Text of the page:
About the Author: Based in Mallorca, obsessed with the world and have a lot to say about both... Step into my shoes and join me on a journey...

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  1. Julie Benz says:

    The empanada making sounded fun, even if I don’t eat meat. Did the outside oven work well?

    The group sounds refreshingly lively- thanks for making for such entertaining reads.
    I live very close to Can Sureda, so it was a great surprise to find out of their existence. I may well make the 29th March outing, but as a photographer, I’m also keen in meantime to take some photos there too (of the shop, animals, stuff growing- food related is my thing).

    I did send an email enquiry to Can Sureda a few days ago and received no reply. Any tips or contact recommendation please? Thanks. P.S. All Mortitix wines I’ve tried to date are very good, as I see it’s a potential visit!

    • Lisa says:

      Wow, you don’t eat meat? How do you survive in Mallorca?
      The wood oven was great but we need some practice to perfect the temperature.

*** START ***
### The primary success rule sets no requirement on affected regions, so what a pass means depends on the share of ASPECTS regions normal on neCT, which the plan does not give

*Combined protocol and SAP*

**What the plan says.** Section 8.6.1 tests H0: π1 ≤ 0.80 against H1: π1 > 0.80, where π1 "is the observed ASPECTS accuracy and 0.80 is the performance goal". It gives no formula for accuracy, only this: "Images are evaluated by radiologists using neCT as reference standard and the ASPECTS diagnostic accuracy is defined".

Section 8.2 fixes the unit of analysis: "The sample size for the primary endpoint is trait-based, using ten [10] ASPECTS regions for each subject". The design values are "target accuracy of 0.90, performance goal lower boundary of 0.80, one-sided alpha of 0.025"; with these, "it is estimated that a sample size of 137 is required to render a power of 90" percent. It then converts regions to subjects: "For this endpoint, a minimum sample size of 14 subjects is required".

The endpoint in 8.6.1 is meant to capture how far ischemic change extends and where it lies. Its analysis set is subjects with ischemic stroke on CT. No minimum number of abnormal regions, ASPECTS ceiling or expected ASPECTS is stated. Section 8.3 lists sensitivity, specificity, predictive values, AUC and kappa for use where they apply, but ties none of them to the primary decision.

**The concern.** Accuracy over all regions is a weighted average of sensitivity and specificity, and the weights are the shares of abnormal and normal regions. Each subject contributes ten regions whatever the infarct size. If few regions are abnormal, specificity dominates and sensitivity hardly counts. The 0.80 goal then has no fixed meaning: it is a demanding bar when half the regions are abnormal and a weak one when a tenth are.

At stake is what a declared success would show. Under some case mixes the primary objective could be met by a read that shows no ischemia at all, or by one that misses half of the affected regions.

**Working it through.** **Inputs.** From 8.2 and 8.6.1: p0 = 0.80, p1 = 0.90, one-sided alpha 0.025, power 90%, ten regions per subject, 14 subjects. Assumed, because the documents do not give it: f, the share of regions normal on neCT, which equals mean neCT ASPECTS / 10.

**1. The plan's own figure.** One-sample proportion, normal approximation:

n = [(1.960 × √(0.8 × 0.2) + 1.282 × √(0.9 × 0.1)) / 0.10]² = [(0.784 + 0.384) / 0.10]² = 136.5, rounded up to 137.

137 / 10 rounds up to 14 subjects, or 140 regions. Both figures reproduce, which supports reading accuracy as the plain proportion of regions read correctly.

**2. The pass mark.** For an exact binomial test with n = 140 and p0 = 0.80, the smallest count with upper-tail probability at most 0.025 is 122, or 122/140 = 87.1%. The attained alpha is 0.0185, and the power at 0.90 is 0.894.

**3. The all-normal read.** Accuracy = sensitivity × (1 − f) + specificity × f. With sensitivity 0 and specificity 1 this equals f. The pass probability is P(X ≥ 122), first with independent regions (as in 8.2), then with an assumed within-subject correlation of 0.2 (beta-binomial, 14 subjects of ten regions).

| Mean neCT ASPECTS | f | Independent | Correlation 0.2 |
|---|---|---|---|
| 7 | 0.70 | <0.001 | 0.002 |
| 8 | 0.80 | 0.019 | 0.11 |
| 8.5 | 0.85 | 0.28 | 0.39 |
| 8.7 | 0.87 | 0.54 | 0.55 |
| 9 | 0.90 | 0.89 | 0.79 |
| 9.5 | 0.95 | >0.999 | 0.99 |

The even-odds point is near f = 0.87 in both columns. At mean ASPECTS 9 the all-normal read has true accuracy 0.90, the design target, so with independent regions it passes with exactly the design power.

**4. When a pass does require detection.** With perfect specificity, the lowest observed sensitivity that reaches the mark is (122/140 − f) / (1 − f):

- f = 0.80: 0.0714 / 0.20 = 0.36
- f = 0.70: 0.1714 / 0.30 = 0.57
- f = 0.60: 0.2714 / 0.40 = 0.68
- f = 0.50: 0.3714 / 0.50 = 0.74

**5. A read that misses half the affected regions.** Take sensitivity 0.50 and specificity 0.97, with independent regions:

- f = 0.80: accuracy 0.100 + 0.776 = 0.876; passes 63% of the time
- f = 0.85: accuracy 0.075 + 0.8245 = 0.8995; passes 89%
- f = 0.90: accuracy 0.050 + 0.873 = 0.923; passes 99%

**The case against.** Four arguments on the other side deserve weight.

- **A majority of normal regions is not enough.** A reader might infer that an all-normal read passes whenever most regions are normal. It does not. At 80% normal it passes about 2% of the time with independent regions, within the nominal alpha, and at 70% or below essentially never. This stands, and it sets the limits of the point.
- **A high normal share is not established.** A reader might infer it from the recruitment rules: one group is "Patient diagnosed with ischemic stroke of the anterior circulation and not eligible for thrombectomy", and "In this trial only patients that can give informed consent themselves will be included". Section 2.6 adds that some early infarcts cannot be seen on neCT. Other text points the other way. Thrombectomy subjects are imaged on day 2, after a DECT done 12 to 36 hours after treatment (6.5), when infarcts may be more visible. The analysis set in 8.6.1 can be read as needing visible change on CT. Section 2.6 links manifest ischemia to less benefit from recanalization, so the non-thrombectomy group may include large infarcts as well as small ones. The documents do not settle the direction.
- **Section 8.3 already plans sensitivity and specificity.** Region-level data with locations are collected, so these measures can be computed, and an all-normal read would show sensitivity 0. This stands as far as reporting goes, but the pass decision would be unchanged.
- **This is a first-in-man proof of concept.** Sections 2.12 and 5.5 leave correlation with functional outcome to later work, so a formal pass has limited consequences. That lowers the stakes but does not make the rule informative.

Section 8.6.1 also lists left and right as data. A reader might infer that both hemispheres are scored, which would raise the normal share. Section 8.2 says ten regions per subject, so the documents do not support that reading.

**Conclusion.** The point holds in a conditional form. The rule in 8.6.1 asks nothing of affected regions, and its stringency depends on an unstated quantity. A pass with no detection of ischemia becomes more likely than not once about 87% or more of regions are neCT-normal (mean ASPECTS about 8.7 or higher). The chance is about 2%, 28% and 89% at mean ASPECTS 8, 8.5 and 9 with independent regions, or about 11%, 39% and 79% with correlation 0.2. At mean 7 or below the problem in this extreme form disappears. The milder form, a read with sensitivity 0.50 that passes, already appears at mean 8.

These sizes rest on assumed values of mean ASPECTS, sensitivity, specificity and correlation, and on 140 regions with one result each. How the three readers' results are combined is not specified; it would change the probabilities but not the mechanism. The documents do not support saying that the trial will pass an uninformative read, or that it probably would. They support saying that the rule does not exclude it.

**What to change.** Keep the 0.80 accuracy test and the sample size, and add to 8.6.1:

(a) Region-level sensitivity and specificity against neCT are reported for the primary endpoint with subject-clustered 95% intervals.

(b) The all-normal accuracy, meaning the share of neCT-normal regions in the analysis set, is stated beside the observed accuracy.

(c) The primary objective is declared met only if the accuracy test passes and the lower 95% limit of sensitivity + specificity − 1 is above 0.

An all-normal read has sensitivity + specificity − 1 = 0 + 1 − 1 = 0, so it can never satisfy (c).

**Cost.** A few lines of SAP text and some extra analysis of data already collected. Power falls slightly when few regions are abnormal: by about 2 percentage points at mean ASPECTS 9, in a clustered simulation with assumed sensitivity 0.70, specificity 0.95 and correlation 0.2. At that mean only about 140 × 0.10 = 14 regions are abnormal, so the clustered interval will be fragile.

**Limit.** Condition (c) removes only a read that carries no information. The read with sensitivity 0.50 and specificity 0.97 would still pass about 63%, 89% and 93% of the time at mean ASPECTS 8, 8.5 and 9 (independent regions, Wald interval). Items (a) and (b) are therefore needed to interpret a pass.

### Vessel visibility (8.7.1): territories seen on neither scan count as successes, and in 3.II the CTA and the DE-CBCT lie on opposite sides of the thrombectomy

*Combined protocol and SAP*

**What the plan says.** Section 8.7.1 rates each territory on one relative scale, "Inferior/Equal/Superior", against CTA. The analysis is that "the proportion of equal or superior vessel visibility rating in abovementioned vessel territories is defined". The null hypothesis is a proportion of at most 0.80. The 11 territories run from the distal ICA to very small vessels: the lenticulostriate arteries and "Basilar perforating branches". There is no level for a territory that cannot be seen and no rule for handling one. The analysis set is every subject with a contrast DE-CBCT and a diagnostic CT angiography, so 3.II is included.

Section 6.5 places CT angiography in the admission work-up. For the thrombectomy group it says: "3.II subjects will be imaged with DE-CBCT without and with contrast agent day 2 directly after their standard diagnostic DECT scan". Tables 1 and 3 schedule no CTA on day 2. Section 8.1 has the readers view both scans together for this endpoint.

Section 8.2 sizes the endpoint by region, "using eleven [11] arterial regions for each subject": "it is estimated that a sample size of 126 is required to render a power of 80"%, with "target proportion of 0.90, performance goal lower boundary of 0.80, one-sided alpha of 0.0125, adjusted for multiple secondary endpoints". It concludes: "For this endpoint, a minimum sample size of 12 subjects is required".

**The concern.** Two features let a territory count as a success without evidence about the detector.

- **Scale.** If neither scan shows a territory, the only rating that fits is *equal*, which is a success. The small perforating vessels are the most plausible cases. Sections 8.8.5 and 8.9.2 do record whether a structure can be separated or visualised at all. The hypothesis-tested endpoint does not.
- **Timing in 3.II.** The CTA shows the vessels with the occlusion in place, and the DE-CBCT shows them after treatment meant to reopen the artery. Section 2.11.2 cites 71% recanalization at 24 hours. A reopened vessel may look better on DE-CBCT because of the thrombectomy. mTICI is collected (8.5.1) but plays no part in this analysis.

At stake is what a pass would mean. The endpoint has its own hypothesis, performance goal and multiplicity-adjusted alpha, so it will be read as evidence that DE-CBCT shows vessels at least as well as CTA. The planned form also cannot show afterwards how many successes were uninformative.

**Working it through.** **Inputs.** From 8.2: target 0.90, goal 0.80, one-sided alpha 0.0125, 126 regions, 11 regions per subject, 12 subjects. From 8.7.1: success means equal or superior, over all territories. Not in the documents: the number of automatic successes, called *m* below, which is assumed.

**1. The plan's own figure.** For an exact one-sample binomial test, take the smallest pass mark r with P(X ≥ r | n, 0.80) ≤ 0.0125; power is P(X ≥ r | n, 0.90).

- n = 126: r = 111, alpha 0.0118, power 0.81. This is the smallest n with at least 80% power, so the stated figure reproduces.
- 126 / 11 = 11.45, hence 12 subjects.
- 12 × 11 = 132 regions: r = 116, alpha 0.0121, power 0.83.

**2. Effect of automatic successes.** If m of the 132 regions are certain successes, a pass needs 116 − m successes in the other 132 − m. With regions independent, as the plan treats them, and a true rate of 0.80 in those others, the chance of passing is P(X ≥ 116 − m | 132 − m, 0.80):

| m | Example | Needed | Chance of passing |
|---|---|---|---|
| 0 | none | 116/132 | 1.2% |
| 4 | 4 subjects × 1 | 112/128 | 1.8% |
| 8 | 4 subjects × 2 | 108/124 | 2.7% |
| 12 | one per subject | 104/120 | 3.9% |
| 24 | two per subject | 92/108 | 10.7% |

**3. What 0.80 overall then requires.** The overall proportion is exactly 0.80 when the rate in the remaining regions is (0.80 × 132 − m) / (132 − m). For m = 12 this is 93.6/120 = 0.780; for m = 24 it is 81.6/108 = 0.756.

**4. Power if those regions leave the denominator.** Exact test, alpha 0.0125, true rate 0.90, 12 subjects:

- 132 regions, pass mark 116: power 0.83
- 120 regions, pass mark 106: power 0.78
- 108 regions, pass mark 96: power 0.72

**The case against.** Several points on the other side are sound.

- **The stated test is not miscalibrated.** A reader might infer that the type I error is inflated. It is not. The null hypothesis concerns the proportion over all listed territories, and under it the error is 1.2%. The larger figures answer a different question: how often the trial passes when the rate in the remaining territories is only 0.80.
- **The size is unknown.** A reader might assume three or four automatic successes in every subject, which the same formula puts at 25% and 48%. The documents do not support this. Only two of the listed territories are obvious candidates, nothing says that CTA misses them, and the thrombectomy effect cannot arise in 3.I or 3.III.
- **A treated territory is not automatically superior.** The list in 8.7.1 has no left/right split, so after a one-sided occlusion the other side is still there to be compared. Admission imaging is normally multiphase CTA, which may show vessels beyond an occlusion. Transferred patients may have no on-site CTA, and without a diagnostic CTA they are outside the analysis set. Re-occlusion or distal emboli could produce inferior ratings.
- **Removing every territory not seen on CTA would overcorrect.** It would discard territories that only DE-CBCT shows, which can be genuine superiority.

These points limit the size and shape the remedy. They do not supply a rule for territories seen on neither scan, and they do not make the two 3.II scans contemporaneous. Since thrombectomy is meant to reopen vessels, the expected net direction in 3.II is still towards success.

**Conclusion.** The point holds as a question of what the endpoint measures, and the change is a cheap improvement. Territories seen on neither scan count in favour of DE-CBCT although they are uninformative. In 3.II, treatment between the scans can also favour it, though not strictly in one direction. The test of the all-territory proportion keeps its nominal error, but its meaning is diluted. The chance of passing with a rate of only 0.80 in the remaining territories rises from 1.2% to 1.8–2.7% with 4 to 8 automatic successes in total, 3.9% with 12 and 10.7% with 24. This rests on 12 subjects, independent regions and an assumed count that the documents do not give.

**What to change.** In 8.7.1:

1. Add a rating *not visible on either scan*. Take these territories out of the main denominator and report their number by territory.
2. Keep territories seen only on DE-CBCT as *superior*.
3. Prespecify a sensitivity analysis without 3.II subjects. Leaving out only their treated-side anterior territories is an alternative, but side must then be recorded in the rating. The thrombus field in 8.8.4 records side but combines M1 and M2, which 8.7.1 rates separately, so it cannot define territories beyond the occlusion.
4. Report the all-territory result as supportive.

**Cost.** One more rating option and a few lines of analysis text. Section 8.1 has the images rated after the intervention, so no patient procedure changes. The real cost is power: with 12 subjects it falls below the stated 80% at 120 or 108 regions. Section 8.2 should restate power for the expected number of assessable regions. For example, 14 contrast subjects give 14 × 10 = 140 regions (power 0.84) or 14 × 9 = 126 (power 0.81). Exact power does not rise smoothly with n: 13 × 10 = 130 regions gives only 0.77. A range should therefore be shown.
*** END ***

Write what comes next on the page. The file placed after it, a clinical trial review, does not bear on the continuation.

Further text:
Regarding getting in touch with Can Sureda, I wish you luck. They rarely answer the phone in my experience. It’s more a matter of turning up and seeing who’s around. Why don’t you come with us on the day of the visit? You’ll be more than welcome. If you want to join any of our “Winter Activities” just contact Toni via the blog/programme. Though as the winter draws to a close, there will be fewer activities now until next winter.
      Have a great weekend 🙂

  2. zan says:

    March and April are spring…

    The winters on Mallorca are more boring than anything.
    Most Mallorcans even stay in because of the “cold”. No parties (except from an occasional thing with family or such in the outskirts)

    Do not come here from November till April!!!

    • Lisa says:

      I feel sorry for you. What a sad outlook on life.
      I often speak to people who feel this way too. When our summer work starts again in April (yes, in spring) and I ask people over the phone “how was your winter?” and they come out with things like “long… boring… cold… nothing to do…” I seriously pity them. Some people don’t deserve such a beautiful island to call their home.

  3. Noelle says:

    We’ve just spent two weeks in Mallorca. Really enjoyed it and tasting our way through local bakeries. Bought a little panada mold, and found your site looking for a recipe for the dough. Many thanks.

    • Lisa says:

      And how did the panadas turn out? I didn’t even know there was a mold!
      What was your favourite or weirdest thing you ate in Mallorca?